Thinkerbell Labs revolutionizes Braille learning, will soon reveal ‘Annie’ to UK and India

Thinkerbell Labs
Photo credit: Project Mudra

Remember this picture of last year, in which a blindfolded Kate Middleton, alongside a smiling Prince William, were seen fiddling with a machine and trying to spell out something.

It was an event where Project Mudra showcased their innovation to the Duke and Duchess of Cambridge when they were in India. Using an innovative Braille learning machine, even without looking, the princess managed to spell out her son George’s name.

Launched in 2014 by Sanskriti Dawle, Aman Srivastava, Dilip Ramesh and Saif Shaikh, Project Mudra offers a technology-based intervention to provide Braille literacy and K-12 lessons to the blind population of India.

Last year, the startup built its first flagship product Annie, which helps in early schooling of visually impaired users via gamified audio lessons over a Braille-based hardware.

Annie can be used by children and young people to self-learn Braille, and can be monitored by teachers or parents.

“Annie addresses the most vital part of the visually impaired learning process. Unlike other visual aids which are redesigned assuming that the users are Braille literate, Annie takes up the matter from beginning. It is designed to address the pain point of low Braille literacy rate among the visually-impaired by helping them learn how to read, write and type in Braille,” said Aman Srivastava, Cofounder, Thinkerbell Labs.

The company uses both hardware and software technologies, which enable a teacher to teach more than one student simultaneously. Using the technology, even individual users can learn Braille by themselves without any assistance.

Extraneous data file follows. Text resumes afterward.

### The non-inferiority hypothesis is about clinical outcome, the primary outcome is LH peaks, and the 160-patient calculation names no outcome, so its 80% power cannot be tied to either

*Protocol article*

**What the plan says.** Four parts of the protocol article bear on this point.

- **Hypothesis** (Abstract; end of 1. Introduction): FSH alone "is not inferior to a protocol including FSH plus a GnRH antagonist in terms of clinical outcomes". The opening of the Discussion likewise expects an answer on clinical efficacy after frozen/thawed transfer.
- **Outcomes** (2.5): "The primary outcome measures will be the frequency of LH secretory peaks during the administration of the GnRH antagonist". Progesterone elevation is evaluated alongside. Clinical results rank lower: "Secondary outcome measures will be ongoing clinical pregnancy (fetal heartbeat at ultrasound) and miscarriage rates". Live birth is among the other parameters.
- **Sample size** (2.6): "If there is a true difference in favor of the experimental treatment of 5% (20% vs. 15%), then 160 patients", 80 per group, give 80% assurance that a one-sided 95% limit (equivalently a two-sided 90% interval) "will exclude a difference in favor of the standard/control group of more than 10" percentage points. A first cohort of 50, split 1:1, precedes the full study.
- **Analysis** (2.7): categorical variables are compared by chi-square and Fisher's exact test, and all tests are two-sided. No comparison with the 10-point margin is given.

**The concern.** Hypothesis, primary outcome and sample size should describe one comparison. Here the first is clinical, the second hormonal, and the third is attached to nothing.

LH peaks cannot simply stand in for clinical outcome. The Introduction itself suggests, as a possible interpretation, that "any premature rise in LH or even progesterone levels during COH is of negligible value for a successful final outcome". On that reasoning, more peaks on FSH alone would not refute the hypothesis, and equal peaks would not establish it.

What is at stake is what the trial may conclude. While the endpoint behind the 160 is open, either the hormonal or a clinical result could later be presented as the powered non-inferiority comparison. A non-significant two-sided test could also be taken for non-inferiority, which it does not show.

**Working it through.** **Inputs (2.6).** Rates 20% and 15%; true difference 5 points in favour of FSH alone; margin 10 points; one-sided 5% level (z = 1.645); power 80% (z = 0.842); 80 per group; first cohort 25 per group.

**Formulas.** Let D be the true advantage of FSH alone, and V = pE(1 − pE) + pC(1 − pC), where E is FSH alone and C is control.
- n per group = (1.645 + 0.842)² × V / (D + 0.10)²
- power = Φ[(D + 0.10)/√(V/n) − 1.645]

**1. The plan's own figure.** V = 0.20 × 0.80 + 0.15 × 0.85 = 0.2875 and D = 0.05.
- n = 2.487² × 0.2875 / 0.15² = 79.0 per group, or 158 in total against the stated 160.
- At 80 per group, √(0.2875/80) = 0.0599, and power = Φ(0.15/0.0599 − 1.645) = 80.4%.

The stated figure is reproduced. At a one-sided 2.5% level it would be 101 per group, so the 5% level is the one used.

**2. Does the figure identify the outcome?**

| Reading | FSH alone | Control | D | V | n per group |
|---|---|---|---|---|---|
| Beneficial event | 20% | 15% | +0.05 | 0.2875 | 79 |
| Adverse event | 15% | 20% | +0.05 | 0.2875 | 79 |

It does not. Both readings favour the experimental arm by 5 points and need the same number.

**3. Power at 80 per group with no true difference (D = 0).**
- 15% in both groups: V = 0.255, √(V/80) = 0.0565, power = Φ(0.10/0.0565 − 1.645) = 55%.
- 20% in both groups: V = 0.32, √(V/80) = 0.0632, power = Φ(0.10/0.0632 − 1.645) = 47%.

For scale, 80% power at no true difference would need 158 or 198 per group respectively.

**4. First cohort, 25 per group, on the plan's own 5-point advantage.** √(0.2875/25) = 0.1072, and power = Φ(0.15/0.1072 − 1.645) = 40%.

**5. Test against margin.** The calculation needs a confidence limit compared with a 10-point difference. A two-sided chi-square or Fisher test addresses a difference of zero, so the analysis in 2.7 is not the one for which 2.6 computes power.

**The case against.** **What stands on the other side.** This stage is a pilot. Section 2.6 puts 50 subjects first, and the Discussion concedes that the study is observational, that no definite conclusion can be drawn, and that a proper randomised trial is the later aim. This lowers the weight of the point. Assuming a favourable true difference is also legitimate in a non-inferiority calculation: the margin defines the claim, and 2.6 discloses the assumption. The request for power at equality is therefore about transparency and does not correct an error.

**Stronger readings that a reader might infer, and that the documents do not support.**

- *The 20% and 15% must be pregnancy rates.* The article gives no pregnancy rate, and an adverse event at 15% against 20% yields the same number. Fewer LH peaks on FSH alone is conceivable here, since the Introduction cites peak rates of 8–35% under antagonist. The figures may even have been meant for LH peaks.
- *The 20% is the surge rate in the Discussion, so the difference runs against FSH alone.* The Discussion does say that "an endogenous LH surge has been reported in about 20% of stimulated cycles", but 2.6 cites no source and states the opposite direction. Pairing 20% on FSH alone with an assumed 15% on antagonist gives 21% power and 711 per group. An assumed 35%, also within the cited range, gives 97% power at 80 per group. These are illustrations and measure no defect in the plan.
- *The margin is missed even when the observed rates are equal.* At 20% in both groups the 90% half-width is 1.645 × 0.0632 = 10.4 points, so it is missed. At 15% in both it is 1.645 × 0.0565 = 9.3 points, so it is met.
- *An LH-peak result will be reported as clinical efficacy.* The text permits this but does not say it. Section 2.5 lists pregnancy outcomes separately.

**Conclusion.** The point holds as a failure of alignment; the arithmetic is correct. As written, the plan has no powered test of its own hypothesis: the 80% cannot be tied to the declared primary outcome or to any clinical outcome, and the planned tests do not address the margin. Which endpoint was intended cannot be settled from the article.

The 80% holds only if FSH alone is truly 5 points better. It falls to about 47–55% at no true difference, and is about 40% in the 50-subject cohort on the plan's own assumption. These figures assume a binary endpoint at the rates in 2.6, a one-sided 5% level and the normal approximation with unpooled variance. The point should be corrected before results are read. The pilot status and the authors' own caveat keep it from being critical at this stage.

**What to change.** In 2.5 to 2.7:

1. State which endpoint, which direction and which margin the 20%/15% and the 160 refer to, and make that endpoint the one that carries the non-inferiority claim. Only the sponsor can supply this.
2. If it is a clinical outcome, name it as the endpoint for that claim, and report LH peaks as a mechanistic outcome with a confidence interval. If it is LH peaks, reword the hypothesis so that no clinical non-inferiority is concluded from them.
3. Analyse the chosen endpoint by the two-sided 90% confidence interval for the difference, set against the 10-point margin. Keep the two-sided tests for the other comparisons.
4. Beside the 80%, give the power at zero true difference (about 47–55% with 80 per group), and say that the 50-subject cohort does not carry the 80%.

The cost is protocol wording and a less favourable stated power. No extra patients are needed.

The company renamed itself to Thinkerbell Labs in 2016 and is yet to go mainstream with its product. “We were analyzing and exploring the opportunity before we hit the market full-fledgedly. We, however, have discovered what sort of demand the market has, and we are all set to go out with our products,” said Srivastava.

It plans to introduce the product in the market with pay-as-you-go revenue model. India and UK are the first two countries where it will be showcased. Besides, his team also aims to include languages such as Kannada, Marathi and Hindi, besides English.

“We have validated the B2B market, where we have identified schools, clubs and foundations, who are willing to buy our hardwares. In the UK, besides B2B, the B2C market is also ready to try our products,” said Srivastava.

He adds that he is also exploring opportunity with government organizations, and if cracked it can be a game-changer for the company.

Thinkerbell Labs aims to reach out to every nook and corner of the world and provide the solution to every child in need. There are currently 285 million children below the age of 15 who are visually impaired, according to WHO data. In India alone lives 50 per cent of the world’s blind population, and the nation is known as the blind capital of the world.

Last week, Thinkerbell Labs received Rs 1.3 crore from Indian Angel Network and well-known Mahindra Group’s Anand Mahindra.

Buoyed by the interest of investors in the company, the four co-founders are more determined to eliminate the problem of low literacy among visually impaired people all over the world.

In August last year, the platform won Conquest 2016, a startup challenge by BITS Pilani. The then Project Mudra was awarded Rs 2 lakh of equity-less cash funding.

Besides, they have been recognised at other industry forums such as Sandbox Startups 500K Biz Launchpad, Mass Challenge UK and the Dell Startup Challenge.

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